# Homodyne vs heterodyne

Im not sure what is true, when I want to calculate it.

First, the fact is that classic homodyne is used only in receivers. (I'm not talking about quadrature homodyne.) But I can't understand how the spectrum behaves when a theoretical homodyne TX is transmitting.

Can someone answer me which one of my propositions are good: A or B?

If I understand your question correctly, you are asking about the inputs and output of the frequency mixer in a direct-conversion transmitter.

Neither of your pictures is correct, but B is closer to correct. Here is the correct picture:

Here are some facts about frequency mixing that can be used to help see where you went wrong:

• Until a filter is added, the output cannot have a partial copy of the input. Your input signal's spectrum has the shape |\___/|, so your output signal must be some sort of sum of copies of |\___/|. But both of your ideas don't: they contain |X| instead which is something different.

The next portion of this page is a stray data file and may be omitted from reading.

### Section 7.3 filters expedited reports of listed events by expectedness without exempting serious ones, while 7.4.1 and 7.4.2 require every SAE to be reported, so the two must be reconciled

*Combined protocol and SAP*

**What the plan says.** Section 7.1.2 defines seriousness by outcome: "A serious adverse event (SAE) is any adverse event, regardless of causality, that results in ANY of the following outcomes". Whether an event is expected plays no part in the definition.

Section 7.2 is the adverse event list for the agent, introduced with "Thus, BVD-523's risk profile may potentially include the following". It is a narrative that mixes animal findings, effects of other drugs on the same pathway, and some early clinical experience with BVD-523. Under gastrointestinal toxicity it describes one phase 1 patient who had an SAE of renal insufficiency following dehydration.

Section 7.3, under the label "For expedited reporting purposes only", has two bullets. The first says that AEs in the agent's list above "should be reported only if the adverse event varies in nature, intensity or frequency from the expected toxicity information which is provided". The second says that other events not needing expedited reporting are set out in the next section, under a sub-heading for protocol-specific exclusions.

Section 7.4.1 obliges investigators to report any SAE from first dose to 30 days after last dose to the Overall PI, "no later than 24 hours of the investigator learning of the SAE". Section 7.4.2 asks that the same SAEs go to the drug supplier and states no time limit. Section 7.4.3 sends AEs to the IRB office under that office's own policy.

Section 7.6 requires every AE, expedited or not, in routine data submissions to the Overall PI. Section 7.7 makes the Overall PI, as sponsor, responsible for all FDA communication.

Your option B does contain |\___/|, but it also contains /|___|\, which cannot be made up of complete copies of the input in any way.

• Whenever the spectrum is inverted/reflected, it is always about some frequency that in some sense exists in the system — such as a carrier frequency, or zero. When you made the |X| shape, you instead reflected (part of) the input signal spectrum about the midpoint of the signal. That midpoint doesn't correspond to any signal we're presuming to exist exist, so the signal cannot be reflected about it.

• thank You Kevin for your response. I thing that you are talking about Heterodyne mixing :) with IF I spoke with my teacher and he said, that pure homodyne is different and is nou useable beacuse of spectrums that are overlaping. Homodyne is only in receiver as I know. Heterodyne with IF is in transmitter. This is how I understand it for now, I may be wrong :) – Przemek Lewandowski May 1 '16 at 20:56